Cordova will see some turnover of staff this year and over the next few years. We will need to keep focused on how we bring highly qualified educators into our schools. This task may be accomplished through supporting local Cordovans in pursuing their education degrees and it may include recruiting from outside of our community but either way it is a challenge. Board involvement includes identifying this as a priority, supporting the superintendent in identifying resources, and working with the city and the community to ensure that Cordova is seen as a good place to live and work.

The other piece of this effort is keeping our highly qualified educators. Providing them with opportunities for mentoring and professional development, providing the physical resources they need to do a good job, and showing educators the respect they deserve as professionals who educate our children.

Describe your own educational background?

I have had the opportunity to attend private, parochial and public school. I earned a Bachelor Degree in American Studies from Georgetown University and a Master of Public Administration from University of Alaska Anchorage. I have two sons who graduated from Cordova Schools (2016 and 2019).  I have served on the Cordova Board of Educations for 3 terms and as President for the Board for the past 7 years working and advocating for our kids and schools at the local and state level. Advocating for education and kids has been a passion for me in both my personal and professional life.

What are your thoughts on the mask mandate and when it should be in use?

COVID-19 and mitigation measures such as masking are Public Health issues. I continue to believe in being guided by health and science experts when it comes to public health and masking. I want health and science experts to take into consideration current data regarding COVID-19, best evidence and local conditions when they provide guidance.

I understand that we are learning daily about this virus, and how to respond to it. I expect that guidance about masks and infection will change as we continue to learn more. Our task is to find ways to come together after this time of being apart. I read a quote in America Magazine (The Key to a post-pandemic “new normal” Solidarity, March 2022) about building a new normal that resonates for me: “we need to be united in refusing to impute malice or ignorance to those who think differently.” This will be a key to finding a good path going forward.


Terri Stavig

Terri Stavig

What is Cordova’s biggest educational challenge?

It is my opinion that our biggest educational challenge as a community is the same as it always been; to maintain the outstanding educational standards we’ve enjoyed in the past as we move on into the future. No matter the obstacle, the challenges, circumstances, pandemics, and/or including natural or manmade disasters: the task remains the same. The children of our community deserve the best education we can provide them. We have the ability, resources and leadership skills to navigate through any challenge that impacts the education of our children.

Describe your own educational background?

I grew up in northern Minnesota on a small dairy farm. Minnesota is where I experienced most of my formal education. I attended grades 1-6 in a one-room school, in Alida. While in 7-12th grade I attended a combined Jr.-Sr. High School in Bagley, Minnesota. The bus ride to and from school was 1.5 hours each way. I graduated High School in 1975. Scholarships allowed me to attend Concordia College in Moorhead Minnesota where I graduated with a Bachelor’s degree in K-12 Home Economics/Vocational Education.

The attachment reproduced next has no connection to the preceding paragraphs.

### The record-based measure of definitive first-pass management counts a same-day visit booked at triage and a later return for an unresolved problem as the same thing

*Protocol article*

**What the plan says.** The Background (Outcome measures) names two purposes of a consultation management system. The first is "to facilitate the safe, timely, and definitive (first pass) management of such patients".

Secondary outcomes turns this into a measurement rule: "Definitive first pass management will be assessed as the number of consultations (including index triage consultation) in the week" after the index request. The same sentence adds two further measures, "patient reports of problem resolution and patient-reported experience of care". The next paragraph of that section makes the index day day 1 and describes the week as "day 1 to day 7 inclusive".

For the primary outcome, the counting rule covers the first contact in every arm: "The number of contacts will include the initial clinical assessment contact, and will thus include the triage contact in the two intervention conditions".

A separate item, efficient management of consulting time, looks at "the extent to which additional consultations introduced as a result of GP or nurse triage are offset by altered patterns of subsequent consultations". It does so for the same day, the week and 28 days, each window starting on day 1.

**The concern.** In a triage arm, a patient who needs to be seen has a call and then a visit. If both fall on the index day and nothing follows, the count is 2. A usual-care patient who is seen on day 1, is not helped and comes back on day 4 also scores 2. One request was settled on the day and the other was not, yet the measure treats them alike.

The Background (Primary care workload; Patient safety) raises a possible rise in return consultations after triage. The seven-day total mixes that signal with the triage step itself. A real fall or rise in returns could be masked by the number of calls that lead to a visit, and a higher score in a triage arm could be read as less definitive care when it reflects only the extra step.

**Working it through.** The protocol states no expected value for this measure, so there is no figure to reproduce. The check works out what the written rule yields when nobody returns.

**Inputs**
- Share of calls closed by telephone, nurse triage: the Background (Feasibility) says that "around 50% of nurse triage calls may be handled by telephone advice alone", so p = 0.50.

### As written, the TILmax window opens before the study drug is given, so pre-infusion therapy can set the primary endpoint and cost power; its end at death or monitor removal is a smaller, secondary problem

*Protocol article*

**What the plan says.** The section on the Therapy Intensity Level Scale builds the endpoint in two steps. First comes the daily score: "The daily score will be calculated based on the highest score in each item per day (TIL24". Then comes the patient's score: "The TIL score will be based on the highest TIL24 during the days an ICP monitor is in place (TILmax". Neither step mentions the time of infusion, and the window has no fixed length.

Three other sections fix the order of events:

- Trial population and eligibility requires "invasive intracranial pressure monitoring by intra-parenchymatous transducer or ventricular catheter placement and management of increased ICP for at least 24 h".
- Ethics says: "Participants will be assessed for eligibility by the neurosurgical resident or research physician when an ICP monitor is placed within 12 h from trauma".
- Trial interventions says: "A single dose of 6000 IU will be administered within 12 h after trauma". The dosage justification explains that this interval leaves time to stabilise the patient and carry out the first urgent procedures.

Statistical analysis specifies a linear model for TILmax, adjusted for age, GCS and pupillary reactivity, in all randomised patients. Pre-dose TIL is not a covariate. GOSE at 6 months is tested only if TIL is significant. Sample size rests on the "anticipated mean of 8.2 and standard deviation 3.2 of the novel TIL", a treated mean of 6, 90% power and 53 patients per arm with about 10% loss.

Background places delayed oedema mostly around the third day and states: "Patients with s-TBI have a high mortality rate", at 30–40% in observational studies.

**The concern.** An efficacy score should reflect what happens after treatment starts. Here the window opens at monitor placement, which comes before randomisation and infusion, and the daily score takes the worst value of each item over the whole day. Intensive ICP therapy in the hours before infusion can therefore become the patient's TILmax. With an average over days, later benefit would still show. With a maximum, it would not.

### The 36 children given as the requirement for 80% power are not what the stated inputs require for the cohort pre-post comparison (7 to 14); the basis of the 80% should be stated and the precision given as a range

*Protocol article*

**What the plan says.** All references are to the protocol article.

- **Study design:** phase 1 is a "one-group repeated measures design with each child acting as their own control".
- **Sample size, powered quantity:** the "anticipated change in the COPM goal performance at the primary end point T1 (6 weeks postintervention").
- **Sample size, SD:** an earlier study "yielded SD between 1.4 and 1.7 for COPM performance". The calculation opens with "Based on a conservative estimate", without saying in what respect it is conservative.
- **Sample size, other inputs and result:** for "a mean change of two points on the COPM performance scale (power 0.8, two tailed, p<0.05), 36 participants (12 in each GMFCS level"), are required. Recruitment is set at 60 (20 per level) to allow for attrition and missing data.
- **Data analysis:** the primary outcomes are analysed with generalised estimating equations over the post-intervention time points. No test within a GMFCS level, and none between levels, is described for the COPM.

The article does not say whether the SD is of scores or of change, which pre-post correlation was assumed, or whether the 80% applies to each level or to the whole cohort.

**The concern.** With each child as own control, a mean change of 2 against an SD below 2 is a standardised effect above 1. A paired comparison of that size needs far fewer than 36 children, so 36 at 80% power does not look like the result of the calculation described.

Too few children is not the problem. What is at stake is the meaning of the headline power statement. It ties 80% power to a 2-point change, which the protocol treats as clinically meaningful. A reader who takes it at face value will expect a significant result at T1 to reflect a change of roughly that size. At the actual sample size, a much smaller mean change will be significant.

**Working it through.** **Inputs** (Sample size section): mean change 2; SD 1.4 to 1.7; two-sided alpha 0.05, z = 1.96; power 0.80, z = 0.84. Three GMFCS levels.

My “real life” education began in Haines, Alaska where I taught for two years (’79-’81). From ’81-’84 I worked as a consultant for the Alaska Department of Education. I traveled throughout the state providing leadership workshops for both students and teachers. We moved to Cordova in 1984 just a month after I had signed a contract to teach at Wasilla High School. After completing that contract, I rejoined my husband here in Cordova. There were no teaching positions available and eventually found myself serving on the local school board by appointment. After a few years, in 1989 a permanent teaching position opened. I retired from teaching in 2014. During my tenure I attended a countless number of graduate classes.

I loved teaching … and retired while still loving it! I taught a total of 29 years, an entire generation. I am so grateful for the career I enjoyed!

What are your thoughts on the mask mandate and when it should be in use?

Covid is a health issue and should be treated as such. In order to maintain safety for our students, the district must follow the advice of health officials. Currently, masks are optional and are not mandated.

I do feel it is more important that children be in school and that we should avoid circumstances that force them to return to virtual learning. If Covid cases rise again, I would rather have them attending school with a temporary mask mandate than being forced into virtual learning. Like everyone else, I hope that current conditions remain and it won’t be necessary to return to mandated masking. However, like we’ve all experienced, circumstances with Covid can change quickly. I remain hopeful. Having lived in Cordova for 38 years, I have witnessed how resilient we are. Our students will come through this and thrive, especially with us all working together.